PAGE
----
Pellucidar

By Edgar Rice Burroughs

Page 63

perturbation.
I did not want Raja to attack any of the people upon whose friendship I
so greatly depended, nor did I want him injured or slain by them.

I wondered if Raja would stand for a leash. His head as he paced
beside me was level with my hip. I laid my hand upon it caressingly.
As I did so he turned and looked up into my face, his jaws parting and
his red tongue lolling as you have seen your own dog's beneath a love
pat.

"Just been waiting all your life to be tamed and loved, haven't you,
old man?" I asked. "You're nothing but a good pup, and the man who put
the hyaeno in your name ought to be sued for libel."

Raja bared his mighty fangs with upcurled, snarling lips and licked my
hand.

"You're grinning, you old fraud, you!" I cried. "If you're not, I'll
eat you. I'll bet a doughnut you're nothing but some kid's poor old
Fido, masquerading around as a real, live man-eater."

Raja whined. And so we walked on together toward Thuria--I talking to
the beast at my side, and he seeming to enjoy my company no less than I
enjoyed his. If you don't think it's lonesome wandering all by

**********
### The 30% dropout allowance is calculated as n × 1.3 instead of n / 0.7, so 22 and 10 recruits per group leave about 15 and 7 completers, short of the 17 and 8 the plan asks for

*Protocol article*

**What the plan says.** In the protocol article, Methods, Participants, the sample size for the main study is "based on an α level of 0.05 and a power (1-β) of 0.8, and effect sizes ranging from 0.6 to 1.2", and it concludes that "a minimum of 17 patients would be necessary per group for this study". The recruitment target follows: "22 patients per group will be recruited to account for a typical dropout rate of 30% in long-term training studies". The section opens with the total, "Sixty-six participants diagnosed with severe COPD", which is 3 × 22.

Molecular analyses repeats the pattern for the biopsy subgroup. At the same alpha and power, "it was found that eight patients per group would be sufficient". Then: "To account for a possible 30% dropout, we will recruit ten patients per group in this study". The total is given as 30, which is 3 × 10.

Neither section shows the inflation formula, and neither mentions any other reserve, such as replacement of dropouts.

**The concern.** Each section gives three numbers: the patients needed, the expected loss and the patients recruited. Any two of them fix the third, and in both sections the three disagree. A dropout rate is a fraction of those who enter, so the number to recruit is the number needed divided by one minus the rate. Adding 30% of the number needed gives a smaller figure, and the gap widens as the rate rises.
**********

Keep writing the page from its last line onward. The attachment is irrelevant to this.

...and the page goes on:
yourself through savage, unknown Pellucidar, why, just try it, and you
will not wonder that I was glad of the company of this first dog--this
living replica of the fierce and now extinct hyaenodon of the outer
crust that hunted in savage packs the great elk across the snows of
southern France, in the days when the mastodon roamed at will over the
broad continent of which the British Isles were then a part, and
perchance left his footprints and his bones in the sands of Atlantis as
well.

Thus I dreamed as we moved on toward Thuria. My dreaming was rudely
shattered by a savage growl from Raja. I looked down at him. He had
stopped in his tracks as one turned to stone. A thin ridge of stiff
hair bristled along the entire length of his spine. His yellow green
eyes were fastened upon the scrubby jungle at our right.

I fastened my fingers in the bristles at his neck and turned my eyes in
the direction that his pointed. At first I saw nothing. Then a slight
movement of the bushes riveted my attention. I thought it must be some
wild beast, and was glad of the primitive weapons I had taken from the
bodies of

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